Brownstown schools planning fair booth



Brownstown Central Community School Corp. Superintendent Tim Taylor has been asked several times what he has done this summer.

His answer every time?

“A lot,” he said.

While summer is a break between two school years for students and staff, Taylor and the administration office staff stay busy preparing for everyone’s return.

Brownstown made it through the unprecedented 2020-21 school year with the COVID-19 pandemic, and now, Taylor and company are ready for some normalcy as the first student day arrives Aug. 6.

Before that, the corporation will be sharing what all it has going on with the community and beyond at its Jackson County Fair booth.

School personnel will be manning a booth at the county’s largest event next week, handing out calendar magnets and balloons and mingling with visitors. It will be set up in Building 1 next to the fair office at the fairgrounds in Brownstown.

“It’s just a chance to get out there and kind of press the flesh and meet people and talk about the good things we’re doing,” Taylor said. “We have a lot going on. I really appreciate everyone’s effort right now with so much going on. … It has been busy around here.”

Parents stopping by the fair booth also will have an opportunity to sign their child up for a new after-school program for elementary and middle school students.

In late May, Brownstown learned it was among 110 recipients of the Indiana Department of Education’s new Student Learning Recovery Grant Program funding, which will help students recover from learning loss due to the pandemic.

Created by House Enrolled Act 1008, the program allocates $150 million to accelerate learning partnerships to support students across all grades with a focus on partnerships between community organizations and schools.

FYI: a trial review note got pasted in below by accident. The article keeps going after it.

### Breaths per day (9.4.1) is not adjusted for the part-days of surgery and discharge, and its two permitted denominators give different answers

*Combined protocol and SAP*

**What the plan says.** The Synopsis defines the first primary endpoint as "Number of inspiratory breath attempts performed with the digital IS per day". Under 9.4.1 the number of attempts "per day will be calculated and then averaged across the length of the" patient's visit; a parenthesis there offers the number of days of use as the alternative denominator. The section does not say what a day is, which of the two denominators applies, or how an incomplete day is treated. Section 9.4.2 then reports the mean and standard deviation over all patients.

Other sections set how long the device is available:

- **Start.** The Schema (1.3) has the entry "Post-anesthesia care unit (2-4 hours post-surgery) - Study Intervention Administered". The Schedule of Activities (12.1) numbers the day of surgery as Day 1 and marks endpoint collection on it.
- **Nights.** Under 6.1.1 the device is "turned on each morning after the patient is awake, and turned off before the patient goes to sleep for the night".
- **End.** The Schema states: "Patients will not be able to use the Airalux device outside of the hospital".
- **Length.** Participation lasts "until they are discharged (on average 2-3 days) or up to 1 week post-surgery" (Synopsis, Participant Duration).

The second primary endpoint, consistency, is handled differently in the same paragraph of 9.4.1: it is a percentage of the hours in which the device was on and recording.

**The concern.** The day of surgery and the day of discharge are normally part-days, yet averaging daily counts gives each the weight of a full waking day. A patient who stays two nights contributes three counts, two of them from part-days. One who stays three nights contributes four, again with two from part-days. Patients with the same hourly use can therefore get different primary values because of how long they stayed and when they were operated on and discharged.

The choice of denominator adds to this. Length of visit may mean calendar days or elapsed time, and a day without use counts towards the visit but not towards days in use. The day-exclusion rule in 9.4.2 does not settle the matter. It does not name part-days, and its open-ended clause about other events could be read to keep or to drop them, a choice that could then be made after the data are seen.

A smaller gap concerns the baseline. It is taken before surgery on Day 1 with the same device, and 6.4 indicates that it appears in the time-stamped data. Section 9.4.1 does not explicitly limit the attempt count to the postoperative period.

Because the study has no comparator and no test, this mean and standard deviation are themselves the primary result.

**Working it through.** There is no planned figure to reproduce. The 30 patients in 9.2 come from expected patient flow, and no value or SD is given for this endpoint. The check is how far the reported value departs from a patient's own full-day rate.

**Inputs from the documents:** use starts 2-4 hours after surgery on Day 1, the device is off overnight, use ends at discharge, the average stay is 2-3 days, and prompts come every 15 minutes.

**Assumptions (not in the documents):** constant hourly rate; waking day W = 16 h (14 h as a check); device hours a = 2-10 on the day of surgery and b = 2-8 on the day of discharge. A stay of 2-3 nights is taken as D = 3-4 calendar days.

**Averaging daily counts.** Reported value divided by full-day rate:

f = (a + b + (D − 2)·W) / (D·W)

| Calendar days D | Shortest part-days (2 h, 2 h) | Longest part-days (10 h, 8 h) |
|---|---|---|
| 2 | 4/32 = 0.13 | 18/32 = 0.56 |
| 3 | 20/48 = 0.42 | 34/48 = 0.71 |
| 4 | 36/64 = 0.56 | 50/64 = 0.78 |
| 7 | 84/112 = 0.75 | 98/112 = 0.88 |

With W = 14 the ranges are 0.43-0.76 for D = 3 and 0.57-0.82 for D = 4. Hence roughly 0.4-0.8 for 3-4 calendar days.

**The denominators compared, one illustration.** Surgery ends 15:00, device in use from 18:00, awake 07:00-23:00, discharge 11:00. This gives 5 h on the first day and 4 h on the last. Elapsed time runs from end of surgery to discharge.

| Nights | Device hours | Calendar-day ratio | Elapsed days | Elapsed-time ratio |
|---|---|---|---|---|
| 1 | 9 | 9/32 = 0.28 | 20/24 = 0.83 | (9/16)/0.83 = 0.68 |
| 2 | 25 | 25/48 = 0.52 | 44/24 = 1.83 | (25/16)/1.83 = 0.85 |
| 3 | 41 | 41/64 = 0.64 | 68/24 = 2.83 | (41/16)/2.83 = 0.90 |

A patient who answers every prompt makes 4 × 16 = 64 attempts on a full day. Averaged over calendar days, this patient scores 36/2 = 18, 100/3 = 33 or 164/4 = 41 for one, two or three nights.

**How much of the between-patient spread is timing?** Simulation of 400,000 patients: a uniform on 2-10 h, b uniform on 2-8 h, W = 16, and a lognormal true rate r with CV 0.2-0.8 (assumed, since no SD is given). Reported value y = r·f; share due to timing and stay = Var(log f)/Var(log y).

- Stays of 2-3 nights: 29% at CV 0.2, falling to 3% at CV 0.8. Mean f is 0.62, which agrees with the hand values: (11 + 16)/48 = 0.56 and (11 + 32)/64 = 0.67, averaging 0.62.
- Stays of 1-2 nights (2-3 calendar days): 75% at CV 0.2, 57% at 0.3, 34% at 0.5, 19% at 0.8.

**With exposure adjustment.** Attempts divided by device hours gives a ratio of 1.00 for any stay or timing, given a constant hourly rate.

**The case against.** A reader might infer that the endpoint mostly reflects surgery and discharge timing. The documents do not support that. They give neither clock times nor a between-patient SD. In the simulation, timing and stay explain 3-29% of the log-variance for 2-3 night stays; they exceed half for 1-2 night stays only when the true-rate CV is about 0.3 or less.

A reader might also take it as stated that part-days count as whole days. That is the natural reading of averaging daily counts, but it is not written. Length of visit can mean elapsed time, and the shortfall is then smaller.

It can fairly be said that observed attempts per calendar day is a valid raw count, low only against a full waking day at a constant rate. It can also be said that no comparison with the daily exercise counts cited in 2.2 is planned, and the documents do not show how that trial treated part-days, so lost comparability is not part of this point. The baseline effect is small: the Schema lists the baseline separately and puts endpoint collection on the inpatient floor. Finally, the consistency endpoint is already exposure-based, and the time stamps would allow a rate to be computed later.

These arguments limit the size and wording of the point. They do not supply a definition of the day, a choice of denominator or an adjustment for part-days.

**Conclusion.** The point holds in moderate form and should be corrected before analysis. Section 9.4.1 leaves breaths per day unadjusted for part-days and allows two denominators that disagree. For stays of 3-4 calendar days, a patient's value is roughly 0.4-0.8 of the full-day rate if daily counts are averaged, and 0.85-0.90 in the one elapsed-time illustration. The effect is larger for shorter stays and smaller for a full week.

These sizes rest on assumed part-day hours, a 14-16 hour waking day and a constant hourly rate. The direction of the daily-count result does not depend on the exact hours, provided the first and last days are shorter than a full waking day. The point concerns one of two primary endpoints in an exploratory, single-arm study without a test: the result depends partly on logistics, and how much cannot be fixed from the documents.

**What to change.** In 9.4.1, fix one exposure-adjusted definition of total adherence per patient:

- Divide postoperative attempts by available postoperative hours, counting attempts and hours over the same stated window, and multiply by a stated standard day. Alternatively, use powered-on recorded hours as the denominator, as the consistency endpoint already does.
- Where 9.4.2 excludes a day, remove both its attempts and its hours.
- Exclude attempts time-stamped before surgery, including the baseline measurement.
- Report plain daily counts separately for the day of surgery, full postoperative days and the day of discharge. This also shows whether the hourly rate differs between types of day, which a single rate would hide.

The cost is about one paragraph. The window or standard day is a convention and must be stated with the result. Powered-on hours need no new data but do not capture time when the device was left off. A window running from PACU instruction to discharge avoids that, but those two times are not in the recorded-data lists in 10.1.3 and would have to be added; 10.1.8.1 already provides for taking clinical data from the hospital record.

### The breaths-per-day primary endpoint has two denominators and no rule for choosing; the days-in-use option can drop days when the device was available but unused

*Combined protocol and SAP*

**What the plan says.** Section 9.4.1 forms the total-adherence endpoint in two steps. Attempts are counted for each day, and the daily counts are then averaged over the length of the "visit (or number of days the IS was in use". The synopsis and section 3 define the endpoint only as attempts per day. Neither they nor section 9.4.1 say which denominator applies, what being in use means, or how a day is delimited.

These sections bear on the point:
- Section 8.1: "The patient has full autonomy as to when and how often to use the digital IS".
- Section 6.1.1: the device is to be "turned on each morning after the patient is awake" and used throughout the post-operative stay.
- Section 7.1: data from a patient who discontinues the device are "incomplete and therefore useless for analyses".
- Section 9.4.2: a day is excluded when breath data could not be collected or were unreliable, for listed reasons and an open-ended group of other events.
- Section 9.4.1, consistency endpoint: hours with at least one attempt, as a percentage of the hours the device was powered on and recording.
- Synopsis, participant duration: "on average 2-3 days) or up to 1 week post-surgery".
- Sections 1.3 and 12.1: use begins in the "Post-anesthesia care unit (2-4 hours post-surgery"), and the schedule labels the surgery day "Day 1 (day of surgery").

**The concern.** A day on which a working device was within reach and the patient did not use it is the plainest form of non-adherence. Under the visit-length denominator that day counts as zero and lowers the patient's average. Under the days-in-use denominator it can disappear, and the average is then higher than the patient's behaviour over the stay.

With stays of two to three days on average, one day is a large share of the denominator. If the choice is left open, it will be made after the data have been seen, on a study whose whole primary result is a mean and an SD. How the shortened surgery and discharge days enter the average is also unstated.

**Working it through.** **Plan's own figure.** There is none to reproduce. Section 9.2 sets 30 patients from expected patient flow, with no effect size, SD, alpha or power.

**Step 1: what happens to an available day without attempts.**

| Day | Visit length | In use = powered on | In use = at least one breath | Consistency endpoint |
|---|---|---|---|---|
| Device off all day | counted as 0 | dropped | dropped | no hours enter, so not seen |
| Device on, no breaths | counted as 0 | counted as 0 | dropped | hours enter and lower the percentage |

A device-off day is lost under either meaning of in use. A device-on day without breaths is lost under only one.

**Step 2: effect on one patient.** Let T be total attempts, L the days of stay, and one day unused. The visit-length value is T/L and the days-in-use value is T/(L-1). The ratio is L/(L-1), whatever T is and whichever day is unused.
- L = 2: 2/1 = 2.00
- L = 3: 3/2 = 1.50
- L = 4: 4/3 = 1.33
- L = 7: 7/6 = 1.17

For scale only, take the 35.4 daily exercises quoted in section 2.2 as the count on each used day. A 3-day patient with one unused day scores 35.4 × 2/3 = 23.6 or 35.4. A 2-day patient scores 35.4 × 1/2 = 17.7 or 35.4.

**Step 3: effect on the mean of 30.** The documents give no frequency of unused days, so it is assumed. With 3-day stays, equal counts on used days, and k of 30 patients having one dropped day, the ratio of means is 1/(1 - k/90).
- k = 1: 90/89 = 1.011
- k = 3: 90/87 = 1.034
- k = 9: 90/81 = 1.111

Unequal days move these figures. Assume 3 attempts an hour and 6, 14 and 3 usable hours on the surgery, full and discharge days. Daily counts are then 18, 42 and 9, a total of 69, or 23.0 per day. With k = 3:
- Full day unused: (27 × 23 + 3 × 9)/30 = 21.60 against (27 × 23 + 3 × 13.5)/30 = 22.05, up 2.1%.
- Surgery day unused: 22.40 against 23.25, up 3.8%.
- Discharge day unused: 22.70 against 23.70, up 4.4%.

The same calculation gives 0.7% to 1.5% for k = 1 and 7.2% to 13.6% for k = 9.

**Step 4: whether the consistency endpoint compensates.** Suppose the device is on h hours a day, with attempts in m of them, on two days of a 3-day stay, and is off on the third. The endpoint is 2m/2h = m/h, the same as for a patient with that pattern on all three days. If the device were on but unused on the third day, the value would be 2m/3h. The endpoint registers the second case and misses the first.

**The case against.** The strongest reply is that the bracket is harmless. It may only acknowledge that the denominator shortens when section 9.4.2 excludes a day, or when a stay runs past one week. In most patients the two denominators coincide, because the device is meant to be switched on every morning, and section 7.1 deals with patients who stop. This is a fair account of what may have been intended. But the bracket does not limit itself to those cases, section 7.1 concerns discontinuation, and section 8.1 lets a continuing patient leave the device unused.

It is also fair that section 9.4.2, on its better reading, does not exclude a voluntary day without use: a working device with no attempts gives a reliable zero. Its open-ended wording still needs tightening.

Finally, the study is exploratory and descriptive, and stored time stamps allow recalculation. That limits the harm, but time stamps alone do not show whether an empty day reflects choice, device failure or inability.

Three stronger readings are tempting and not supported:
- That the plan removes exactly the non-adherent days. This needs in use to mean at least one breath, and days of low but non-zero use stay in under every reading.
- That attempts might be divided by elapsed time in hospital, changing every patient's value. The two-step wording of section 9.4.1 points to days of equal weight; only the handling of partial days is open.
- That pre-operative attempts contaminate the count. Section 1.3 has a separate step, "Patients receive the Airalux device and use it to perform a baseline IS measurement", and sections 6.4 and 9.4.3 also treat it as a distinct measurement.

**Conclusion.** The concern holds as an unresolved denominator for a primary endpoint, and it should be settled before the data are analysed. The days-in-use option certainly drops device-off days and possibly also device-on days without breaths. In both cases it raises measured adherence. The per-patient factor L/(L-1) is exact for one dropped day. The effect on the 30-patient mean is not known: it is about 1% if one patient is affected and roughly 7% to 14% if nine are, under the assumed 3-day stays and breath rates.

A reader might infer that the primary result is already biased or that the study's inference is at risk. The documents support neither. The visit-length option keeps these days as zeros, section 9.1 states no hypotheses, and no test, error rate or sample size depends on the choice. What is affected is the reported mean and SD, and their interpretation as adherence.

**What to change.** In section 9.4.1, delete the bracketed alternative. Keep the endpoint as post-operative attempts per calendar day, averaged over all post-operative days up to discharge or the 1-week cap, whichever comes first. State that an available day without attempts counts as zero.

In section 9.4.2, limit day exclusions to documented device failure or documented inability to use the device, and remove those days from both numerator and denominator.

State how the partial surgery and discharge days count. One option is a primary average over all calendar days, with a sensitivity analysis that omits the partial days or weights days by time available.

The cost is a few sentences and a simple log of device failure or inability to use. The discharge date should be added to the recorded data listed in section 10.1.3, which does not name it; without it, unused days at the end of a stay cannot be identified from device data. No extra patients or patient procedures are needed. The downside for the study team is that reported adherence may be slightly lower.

Brownstown partnered with the Boys and Girls Club of Seymour in applying for the grant and was awarded $911,447.39.

Club Executive Director Ryon Wheeler said he had talked to Brownstown administrators in recent years about what might be needed for after-school programming, but the timing wasn’t right.

“With House Bill 1008 coming out, Tim contacted me and said, ‘Hey, can we make something happen?’ and we said, ‘Let’s see what we can do,’” Wheeler said.

During the pandemic, the Seymour club remained open to help kids with eLearning and launched a club in Jennings County.

“Boys and Girls Club has a rich history of working in schools across the state with their Indiana Kids program,” Wheeler said. “We know that child care is an issue in this community. We know that quality after-school programming is an issue to be affordable. Boys and Girls Club has done this for 75 years. Why not work together?”

Brownstown’s funding is for two school years worth of after-school programming and summer programs in 2022 and 2023. The goal is to serve 200 kids — 100 at each school.